The 2020 Housing Court Study – Why Landlords Lose in Housing Court


March 5, 2020

On March 4, 2020, Michelle Itkowitz presented the results of a year-long study of published New York City Housing Court decisions from 2019 (“the Study”) at an LNY meetup. At this event, Michelle presented her findings and drew conclusions therefrom, which benefit both landlords and tenants. Here is a link to the full Study booklet. 

Over 160 cases are included in the Study. We only considered residential Housing Court cases in NYC (both holdovers and nonpayments). Not commercial cases, not Supreme Court cases, not DHCR cases, not Loft Board cases, not cases from outside the five counties of the City, not appellate cases. We also excluded consideration of Housing Authority cases, because they operate via different rules. This Study is about Housing Court in NYC!

We classified each case into one of 18 types of cases: 

• airbnb
• chronic nonpay
• end-of-lease non-regulated
• family eviction
• failure to renew Rent Stabilized lease or to complete income certification docs
• hoarding
• illegal activity
• illegal alterations
• illegal sublet
• illegal unit
• licensee holdover
• nonpay
• non-prime
• nuisance
• owner’s use
• pets
• post foreclosure
• regulatory status
• substantial obligation
• succession

The Study was about winners and losers. We only considered matters with final dispositions in Housing Court. In other words, we only looked at cases that either ended with a judgment of possession or the case was dismissed. So, for example, we were not examining settlements. Also, for example, we did not include a case if a motion for summary judgment was denied or a motion for discovery was granted, because in such cases the case is not over yet and you cannot tell who will win. Although we did include and classify cases we considered “draws”, i.e. neither landlord nor tenant won. An example of such a case would be where the landlord won the nonpayment case, but for only half the rent. Or the landlord won the hoarder eviction case, but the tenant got six months to cure.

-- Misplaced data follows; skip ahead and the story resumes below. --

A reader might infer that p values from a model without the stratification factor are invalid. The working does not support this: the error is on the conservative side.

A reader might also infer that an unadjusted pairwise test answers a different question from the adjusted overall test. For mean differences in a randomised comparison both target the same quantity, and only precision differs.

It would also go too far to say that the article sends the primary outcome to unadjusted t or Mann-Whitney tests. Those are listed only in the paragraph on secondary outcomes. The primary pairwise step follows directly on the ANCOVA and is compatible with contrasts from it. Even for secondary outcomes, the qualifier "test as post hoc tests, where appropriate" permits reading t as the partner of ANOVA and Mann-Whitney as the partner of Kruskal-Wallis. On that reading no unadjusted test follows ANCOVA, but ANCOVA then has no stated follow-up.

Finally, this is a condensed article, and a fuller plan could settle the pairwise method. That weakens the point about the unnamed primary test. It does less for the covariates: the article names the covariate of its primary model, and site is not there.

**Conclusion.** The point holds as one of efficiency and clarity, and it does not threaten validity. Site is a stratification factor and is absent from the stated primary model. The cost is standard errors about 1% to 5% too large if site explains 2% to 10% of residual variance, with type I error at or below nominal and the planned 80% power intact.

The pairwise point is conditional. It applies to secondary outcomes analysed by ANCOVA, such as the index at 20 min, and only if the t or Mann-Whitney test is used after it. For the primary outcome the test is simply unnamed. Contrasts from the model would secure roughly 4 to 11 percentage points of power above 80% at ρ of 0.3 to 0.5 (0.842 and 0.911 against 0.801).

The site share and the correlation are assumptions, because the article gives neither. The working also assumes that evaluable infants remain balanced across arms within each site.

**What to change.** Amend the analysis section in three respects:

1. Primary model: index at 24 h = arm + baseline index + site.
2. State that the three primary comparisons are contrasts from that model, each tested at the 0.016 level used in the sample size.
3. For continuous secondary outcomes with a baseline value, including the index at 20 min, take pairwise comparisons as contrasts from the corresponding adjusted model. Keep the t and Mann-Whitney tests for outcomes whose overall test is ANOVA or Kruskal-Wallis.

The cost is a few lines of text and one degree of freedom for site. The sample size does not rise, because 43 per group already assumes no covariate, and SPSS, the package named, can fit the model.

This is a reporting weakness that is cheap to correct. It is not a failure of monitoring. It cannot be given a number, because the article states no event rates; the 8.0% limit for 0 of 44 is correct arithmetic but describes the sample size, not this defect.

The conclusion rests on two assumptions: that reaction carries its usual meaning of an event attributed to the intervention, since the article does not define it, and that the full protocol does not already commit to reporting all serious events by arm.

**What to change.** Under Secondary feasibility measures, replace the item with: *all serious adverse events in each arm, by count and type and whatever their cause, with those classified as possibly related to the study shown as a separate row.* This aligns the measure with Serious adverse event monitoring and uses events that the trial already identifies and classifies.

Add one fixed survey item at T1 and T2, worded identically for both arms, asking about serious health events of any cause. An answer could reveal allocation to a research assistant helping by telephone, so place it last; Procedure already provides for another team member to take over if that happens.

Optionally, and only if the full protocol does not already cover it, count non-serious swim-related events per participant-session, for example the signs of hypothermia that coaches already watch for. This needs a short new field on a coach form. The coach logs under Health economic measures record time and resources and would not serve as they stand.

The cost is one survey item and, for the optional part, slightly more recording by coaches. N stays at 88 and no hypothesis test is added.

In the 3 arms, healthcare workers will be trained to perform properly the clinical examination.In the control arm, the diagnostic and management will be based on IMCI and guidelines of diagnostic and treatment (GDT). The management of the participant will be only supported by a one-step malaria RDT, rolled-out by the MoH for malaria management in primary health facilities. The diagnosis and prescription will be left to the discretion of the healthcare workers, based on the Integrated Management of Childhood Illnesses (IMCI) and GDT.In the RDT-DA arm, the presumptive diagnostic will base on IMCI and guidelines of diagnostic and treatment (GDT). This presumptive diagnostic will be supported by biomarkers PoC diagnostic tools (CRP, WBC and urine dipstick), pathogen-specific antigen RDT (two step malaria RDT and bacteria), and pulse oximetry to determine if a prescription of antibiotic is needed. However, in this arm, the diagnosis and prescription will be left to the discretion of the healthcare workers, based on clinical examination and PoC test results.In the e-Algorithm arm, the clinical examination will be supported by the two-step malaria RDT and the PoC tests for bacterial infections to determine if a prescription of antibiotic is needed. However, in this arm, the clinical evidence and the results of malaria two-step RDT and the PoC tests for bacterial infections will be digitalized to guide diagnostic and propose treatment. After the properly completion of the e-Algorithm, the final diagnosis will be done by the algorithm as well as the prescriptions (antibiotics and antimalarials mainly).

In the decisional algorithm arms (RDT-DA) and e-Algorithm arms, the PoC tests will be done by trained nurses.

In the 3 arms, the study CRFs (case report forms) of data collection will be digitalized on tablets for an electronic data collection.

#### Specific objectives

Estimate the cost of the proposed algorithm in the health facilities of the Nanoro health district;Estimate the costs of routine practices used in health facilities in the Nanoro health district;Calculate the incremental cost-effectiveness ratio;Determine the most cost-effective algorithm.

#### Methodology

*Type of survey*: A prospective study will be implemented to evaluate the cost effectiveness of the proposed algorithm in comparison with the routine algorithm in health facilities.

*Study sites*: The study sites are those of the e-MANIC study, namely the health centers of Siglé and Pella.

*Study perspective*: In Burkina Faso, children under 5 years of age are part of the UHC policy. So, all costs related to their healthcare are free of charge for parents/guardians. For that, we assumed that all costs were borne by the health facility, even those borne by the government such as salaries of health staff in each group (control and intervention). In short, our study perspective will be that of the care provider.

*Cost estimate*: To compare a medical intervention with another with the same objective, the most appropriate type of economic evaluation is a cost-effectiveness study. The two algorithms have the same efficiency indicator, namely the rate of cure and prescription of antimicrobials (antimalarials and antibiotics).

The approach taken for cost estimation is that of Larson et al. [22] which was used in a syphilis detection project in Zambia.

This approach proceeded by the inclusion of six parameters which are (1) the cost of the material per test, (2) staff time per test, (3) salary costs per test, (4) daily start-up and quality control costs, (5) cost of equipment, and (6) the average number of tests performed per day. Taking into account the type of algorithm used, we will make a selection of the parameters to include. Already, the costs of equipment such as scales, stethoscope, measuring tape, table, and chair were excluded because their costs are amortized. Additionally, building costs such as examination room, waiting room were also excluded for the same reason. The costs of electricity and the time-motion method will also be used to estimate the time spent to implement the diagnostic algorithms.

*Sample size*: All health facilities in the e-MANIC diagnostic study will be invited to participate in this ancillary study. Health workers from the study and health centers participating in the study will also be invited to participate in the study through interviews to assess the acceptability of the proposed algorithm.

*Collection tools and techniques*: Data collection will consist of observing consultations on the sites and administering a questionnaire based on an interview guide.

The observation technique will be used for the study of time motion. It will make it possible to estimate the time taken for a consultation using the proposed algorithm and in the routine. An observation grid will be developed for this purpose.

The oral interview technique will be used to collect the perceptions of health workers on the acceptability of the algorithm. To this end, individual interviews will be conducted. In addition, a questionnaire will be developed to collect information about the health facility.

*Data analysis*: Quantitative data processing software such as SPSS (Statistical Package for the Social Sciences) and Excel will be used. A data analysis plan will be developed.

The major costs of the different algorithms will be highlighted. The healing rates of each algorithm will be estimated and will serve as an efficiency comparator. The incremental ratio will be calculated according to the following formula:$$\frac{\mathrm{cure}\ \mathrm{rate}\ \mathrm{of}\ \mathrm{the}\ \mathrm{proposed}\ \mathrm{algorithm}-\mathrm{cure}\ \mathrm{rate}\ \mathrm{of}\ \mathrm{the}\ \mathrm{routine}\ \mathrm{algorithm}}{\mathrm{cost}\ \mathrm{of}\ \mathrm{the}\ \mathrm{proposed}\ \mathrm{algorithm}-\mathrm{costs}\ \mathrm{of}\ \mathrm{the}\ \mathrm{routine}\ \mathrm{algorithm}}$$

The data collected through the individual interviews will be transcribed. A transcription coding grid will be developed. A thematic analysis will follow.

Why study winners and losers in NYC Housing Court? Because Michelle has long maintained that landlords and their lawyers should be making EVIDENCE BASED decisions about litigation, not emotional ones. In most other fields, people use DATA to make decisions. Landlords should as well. This information should be useful to tenants and their counsel as well.

Examples of how you can use data like this to make better decisions:

• Legal Aid represented tenants 73% of the time in this Study. And whenever Legal Aid was involved, the tenant won! We examine why that is. Legal Aid has a very careful case evaluation and selection process. Legal Aid is marshaling scares resources. They only come in where they firmly believe they can make a difference. So…if you are a landlord who sees Legal Aid on the other side of your case…maybe you better settle! 

• There were approximately seven succession cases in the Study. Landlord won three of them. This tells us that landlords do better than usual in these types of cases. There were approximately 12 regulatory status cases in the Study. Landlord only won once! If your tenant alleges an illegal deregulation –  you are in trouble. 

The results of the Study were not great for landlords, and we consider why. And it is NOT because the Housing Court judges are biased. We make suggestions for how landlords (and tenants) can get better outcomes in Housing Court, based on what the data is telling us.